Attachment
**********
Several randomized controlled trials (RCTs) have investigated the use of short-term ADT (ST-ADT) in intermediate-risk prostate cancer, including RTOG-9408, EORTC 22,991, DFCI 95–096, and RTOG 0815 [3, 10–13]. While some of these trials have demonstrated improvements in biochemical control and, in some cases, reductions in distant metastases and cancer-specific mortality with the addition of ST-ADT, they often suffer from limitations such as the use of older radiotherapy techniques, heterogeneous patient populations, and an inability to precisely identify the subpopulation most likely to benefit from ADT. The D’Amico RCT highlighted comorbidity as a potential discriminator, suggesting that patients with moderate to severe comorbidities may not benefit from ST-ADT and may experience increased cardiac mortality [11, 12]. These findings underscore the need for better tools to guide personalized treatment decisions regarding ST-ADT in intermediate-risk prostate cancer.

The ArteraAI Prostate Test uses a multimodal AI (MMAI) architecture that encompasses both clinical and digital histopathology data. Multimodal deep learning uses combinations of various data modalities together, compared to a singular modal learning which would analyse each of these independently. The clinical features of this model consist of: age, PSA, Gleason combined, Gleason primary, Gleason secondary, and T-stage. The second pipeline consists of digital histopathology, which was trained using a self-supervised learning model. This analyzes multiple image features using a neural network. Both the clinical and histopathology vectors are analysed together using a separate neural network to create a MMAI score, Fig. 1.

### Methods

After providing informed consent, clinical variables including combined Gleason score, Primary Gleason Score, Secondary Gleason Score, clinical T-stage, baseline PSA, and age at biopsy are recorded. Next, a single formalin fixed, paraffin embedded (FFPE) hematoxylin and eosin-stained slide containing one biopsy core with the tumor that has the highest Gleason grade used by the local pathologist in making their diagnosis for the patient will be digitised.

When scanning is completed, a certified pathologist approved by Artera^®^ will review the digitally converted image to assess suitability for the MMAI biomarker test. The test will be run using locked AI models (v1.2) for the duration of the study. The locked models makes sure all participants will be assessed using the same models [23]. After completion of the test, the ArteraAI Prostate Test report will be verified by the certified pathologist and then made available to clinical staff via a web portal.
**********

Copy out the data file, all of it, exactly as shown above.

Several randomized controlled trials (RCTs) have investigated the use of short-term ADT (ST-ADT) in intermediate-risk prostate cancer, including RTOG-9408, EORTC 22,991, DFCI 95–096, and RTOG 0815 [3, 10–13]. While some of these trials have demonstrated improvements in biochemical control and, in some cases, reductions in distant metastases and cancer-specific mortality with the addition of ST-ADT, they often suffer from limitations such as the use of older radiotherapy techniques, heterogeneous patient populations, and an inability to precisely identify the subpopulation most likely to benefit from ADT. The D’Amico RCT highlighted comorbidity as a potential discriminator, suggesting that patients with moderate to severe comorbidities may not benefit from ST-ADT and may experience increased cardiac mortality [11, 12]. These findings underscore the need for better tools to guide personalized treatment decisions regarding ST-ADT in intermediate-risk prostate cancer.

The ArteraAI Prostate Test uses a multimodal AI (MMAI) architecture that encompasses both clinical and digital histopathology data. Multimodal deep learning uses combinations of various data modalities together, compared to a singular modal learning which would analyse each of these independently. The clinical features of this model consist of: age, PSA, Gleason combined, Gleason primary, Gleason secondary, and T-stage. The second pipeline consists of digital histopathology, which was trained using a self-supervised learning model. This analyzes multiple image features using a neural network. Both the clinical and histopathology vectors are analysed together using a separate neural network to create a MMAI score, Fig. 1.

### Methods

After providing informed consent, clinical variables including combined Gleason score, Primary Gleason Score, Secondary Gleason Score, clinical T-stage, baseline PSA, and age at biopsy are recorded. Next, a single formalin fixed, paraffin embedded (FFPE) hematoxylin and eosin-stained slide containing one biopsy core with the tumor that has the highest Gleason grade used by the local pathologist in making their diagnosis for the patient will be digitised.

When scanning is completed, a certified pathologist approved by Artera^®^ will review the digitally converted image to assess suitability for the MMAI biomarker test. The test will be run using locked AI models (v1.2) for the duration of the study. The locked models makes sure all participants will be assessed using the same models [23]. After completion of the test, the ArteraAI Prostate Test report will be verified by the certified pathologist and then made available to clinical staff via a web portal.